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The Strike Before Christmas

Goodwill is in short supply this festive season. Rail workers, postal workers, nurses, ambulance workers and more have all called strike action.

The railway is in such a state in parts that it doesn’t need workers to strike to cause disruption, as customers of Transpennine Express and Avanti West Coast, among others, can testify.

The NHS is in meltdown due to chronic underfunding and understaffing caused by mismanagement. Even on non-strike days, people are waiting hours for ambulances. Is it any wonder that nurses and ambulance workers have had enough?

The government has naturally attacked the striking workers, and is now planning to pass draconian anti-strike laws. Add this to the recent laws passed cracking down on protests, and we have a government that can only hang on to control by crushing its opposition.

These are workers who were lauded as “key workers” during the pandemic, dutifully heading into work while the rest of us stayed home and baked banana bread. People stood on their doorsteps and clapped for them, now they are being attacked as lazy and greedy for making some perfectly reasonable demands. After years of pay failing to keep up with inflation, prices are spiralling. People are being forced to choose between heating their homes or eating properly. Some can’t afford to do either.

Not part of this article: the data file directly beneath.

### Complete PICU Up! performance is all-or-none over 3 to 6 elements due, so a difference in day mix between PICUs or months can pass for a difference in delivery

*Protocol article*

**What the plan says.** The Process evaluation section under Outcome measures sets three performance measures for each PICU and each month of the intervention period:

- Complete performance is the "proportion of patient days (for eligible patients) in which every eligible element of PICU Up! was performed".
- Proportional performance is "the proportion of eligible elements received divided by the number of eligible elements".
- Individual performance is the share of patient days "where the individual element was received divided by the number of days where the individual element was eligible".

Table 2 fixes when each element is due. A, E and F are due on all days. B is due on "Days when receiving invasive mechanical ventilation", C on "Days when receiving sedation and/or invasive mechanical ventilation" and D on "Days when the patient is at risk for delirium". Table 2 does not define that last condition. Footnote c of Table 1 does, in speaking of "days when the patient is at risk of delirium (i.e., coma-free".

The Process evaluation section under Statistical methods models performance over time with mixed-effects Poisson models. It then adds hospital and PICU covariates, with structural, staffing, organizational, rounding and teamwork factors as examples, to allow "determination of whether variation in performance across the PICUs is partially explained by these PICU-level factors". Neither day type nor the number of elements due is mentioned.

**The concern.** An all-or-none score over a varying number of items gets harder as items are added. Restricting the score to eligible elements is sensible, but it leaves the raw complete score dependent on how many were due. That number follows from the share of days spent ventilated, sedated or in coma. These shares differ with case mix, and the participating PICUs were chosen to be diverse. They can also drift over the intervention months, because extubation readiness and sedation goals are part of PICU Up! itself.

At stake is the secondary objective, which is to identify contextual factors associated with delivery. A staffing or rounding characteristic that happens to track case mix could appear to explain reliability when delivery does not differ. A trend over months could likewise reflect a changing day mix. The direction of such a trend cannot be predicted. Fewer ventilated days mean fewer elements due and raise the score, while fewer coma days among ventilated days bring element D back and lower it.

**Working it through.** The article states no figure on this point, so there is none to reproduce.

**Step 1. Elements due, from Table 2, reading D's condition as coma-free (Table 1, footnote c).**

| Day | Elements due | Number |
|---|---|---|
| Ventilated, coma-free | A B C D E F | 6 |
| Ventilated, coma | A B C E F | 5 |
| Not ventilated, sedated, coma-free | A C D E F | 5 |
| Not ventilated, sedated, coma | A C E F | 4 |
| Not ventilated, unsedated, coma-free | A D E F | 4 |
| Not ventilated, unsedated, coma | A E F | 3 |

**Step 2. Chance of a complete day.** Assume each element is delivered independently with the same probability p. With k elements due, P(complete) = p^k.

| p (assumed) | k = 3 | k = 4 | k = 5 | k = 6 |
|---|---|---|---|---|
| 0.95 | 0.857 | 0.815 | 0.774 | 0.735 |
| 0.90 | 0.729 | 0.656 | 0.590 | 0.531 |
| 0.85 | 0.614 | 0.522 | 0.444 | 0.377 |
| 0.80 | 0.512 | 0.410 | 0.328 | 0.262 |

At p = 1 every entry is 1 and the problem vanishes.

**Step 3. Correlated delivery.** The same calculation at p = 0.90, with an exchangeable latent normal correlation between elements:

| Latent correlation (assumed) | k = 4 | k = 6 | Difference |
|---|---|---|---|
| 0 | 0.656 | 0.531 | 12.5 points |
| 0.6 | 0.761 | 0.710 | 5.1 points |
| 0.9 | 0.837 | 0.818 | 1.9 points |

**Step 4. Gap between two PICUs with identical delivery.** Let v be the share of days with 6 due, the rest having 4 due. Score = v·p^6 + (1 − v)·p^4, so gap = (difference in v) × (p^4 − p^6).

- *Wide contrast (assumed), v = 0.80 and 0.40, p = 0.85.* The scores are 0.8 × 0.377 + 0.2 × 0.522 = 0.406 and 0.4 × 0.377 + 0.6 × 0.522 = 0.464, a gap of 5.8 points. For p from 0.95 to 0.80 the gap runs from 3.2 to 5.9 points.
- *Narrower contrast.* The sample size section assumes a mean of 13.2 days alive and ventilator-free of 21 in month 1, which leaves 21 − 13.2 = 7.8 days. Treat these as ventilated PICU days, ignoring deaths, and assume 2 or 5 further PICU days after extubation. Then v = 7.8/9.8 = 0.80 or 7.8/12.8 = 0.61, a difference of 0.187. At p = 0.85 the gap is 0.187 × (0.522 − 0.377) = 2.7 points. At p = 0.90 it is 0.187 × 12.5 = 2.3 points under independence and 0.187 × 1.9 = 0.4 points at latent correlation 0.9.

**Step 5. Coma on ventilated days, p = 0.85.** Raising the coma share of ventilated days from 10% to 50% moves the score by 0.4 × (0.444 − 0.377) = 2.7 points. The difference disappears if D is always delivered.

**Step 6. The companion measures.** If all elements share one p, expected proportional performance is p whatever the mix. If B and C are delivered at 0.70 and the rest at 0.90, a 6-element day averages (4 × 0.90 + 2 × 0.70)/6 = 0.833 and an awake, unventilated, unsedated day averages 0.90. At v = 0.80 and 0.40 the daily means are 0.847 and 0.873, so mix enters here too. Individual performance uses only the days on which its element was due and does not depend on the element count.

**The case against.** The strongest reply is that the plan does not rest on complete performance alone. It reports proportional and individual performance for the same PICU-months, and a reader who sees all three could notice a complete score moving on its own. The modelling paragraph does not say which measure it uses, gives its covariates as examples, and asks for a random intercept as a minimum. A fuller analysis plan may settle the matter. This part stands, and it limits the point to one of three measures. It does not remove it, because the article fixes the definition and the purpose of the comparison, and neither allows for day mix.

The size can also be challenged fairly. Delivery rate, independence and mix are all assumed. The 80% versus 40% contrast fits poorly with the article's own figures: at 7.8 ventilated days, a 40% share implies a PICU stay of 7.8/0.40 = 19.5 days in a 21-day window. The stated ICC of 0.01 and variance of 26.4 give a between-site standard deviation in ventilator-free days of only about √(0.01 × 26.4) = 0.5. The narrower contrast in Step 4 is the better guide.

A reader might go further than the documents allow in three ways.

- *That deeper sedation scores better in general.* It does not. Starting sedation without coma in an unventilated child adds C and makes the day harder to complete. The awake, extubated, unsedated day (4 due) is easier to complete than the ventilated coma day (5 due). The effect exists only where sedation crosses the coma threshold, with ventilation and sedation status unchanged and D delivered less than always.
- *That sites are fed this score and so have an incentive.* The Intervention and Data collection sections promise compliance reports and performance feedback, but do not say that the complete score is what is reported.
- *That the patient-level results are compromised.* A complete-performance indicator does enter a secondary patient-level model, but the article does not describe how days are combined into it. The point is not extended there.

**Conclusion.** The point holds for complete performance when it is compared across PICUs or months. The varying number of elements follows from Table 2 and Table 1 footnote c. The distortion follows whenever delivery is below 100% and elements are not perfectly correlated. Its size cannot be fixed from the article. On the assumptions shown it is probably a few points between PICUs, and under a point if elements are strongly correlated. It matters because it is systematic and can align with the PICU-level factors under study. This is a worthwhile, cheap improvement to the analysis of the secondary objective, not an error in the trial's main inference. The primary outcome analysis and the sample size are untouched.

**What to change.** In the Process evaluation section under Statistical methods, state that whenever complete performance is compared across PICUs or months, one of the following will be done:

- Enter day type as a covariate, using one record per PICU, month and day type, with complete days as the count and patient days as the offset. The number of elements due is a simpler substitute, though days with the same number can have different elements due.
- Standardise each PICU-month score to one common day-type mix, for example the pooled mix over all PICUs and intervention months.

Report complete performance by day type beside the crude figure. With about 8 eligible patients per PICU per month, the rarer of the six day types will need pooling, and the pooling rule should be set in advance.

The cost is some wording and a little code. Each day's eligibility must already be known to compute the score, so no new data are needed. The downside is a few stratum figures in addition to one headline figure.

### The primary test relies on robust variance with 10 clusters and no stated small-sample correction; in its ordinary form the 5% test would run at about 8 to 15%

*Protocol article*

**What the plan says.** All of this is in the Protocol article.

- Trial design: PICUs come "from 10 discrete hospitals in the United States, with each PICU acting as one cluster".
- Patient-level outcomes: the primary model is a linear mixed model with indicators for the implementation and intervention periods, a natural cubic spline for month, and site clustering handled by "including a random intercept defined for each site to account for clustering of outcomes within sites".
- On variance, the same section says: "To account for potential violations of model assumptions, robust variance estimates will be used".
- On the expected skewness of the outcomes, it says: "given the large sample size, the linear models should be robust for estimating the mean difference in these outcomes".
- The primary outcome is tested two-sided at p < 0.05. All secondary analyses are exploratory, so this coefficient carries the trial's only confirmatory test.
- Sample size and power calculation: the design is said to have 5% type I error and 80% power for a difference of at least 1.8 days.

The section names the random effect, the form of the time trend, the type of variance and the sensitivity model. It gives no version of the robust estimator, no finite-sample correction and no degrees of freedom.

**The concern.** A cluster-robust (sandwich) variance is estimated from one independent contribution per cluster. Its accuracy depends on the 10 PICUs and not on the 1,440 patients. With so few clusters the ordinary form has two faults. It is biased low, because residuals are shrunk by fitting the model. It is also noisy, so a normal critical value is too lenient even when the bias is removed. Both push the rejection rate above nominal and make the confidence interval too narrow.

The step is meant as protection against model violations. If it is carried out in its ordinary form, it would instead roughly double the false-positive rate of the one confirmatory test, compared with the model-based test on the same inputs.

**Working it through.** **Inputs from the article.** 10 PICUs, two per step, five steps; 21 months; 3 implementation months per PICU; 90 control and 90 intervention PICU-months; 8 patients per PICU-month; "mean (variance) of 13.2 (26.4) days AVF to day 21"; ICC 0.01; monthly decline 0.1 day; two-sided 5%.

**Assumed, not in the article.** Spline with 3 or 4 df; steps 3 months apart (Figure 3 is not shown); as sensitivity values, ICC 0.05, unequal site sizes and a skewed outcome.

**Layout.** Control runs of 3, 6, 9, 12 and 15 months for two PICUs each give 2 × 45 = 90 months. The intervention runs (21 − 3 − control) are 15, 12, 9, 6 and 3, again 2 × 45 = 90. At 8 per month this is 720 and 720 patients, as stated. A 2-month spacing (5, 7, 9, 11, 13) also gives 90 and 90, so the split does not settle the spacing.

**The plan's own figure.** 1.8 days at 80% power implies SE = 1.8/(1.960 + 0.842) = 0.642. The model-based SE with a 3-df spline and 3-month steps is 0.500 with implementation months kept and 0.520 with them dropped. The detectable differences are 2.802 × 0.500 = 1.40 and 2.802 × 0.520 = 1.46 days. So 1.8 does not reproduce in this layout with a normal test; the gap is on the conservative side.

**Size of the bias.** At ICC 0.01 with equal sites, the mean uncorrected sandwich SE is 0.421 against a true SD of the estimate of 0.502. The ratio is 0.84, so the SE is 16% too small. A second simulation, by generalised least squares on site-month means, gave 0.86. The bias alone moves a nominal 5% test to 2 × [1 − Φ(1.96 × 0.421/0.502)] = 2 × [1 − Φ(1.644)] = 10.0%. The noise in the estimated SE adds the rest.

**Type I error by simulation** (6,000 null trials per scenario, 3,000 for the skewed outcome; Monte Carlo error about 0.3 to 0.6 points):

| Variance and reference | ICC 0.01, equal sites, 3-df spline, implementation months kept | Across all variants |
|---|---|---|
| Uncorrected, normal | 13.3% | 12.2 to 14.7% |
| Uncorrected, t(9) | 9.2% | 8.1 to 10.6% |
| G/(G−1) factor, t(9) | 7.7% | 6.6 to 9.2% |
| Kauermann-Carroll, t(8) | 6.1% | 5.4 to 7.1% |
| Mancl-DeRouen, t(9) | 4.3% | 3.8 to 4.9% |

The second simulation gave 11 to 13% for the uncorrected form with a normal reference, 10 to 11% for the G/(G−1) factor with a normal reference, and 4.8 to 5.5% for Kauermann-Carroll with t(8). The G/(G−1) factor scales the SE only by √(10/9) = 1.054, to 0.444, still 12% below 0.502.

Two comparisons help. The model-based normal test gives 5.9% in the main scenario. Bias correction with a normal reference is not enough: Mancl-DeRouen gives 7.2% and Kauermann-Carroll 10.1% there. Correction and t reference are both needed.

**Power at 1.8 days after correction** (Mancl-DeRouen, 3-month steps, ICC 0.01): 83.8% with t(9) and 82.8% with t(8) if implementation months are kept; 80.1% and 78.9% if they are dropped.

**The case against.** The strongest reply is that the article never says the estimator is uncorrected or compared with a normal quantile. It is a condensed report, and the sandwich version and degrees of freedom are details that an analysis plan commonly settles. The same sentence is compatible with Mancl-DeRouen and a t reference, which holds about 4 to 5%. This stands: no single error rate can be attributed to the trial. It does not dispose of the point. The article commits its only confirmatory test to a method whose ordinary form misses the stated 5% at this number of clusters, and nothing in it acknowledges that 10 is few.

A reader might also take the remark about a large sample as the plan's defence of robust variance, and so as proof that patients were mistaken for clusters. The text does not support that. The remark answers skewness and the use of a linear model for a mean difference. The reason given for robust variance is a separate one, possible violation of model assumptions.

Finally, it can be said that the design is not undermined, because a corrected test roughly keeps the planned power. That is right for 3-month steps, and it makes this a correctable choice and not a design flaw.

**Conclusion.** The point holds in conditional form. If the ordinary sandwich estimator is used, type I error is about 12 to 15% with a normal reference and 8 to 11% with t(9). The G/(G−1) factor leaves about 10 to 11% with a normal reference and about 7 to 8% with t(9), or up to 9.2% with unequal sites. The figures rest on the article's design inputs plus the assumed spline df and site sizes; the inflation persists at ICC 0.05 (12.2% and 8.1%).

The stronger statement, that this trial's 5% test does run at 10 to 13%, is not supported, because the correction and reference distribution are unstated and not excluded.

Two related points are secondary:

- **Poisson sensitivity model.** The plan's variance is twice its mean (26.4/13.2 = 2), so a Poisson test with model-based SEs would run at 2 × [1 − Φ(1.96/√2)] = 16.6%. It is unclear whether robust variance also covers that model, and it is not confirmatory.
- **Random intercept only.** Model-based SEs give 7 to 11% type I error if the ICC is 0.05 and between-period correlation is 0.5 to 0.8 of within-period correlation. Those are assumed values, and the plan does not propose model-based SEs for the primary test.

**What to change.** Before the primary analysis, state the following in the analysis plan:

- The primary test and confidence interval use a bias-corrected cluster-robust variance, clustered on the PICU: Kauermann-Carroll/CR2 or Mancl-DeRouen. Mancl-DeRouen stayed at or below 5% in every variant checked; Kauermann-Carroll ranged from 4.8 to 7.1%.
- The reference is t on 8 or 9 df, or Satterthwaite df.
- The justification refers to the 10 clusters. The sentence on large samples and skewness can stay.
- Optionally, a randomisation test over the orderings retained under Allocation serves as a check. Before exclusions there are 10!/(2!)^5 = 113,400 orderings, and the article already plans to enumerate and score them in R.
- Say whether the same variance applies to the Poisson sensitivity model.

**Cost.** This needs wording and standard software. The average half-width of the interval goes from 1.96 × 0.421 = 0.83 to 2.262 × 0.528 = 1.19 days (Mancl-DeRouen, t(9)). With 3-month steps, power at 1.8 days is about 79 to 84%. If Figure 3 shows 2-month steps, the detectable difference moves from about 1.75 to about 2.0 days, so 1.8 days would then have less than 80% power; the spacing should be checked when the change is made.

We all need a pay rise, and for public services to be funded properly. We are in one of the richest economies in the world, it could easily be done.

I am inconvenienced by cancelled trains, and delayed post, but even so: solidarity to all those who are campaigning, and Merry Christmas.

Pining for the Fjords

My Norwegian adventures came to an end, and I had to return to Brexit Island. The journey to the airport and the flight home was uneventful, and a few hours later I was touching down in Manchester Airport, where I was greeted with the usual welcome: a long, slowly-moving passport queue. Great first impression of the UK for visitors, WELL DONE.

A "Fly SAS" jet on the tarmac at Oslo airport, waiting to taxi to the runway.

Despite the problems I had along the way, it was overall an amazing trip. Norway is a beautiful part of the world, and I was glad to spend a week there sampling some of what it had to offer. Bodø in particular was a lovely surprise – a charming town with plenty to do and see.

I have to give Railbookers their due – they gave a refund for the non-running sleeper train and the cancelled Northern Lights tour without any quibble. I’m not sure, given the number of emails and phone calls I had to make to book the trip in the first place, whether a specialist tour operator required less effort than just booking the different parts of the trip separately online. On the other hand, you do have that all important ATOL protection, which may be an important consideration for some.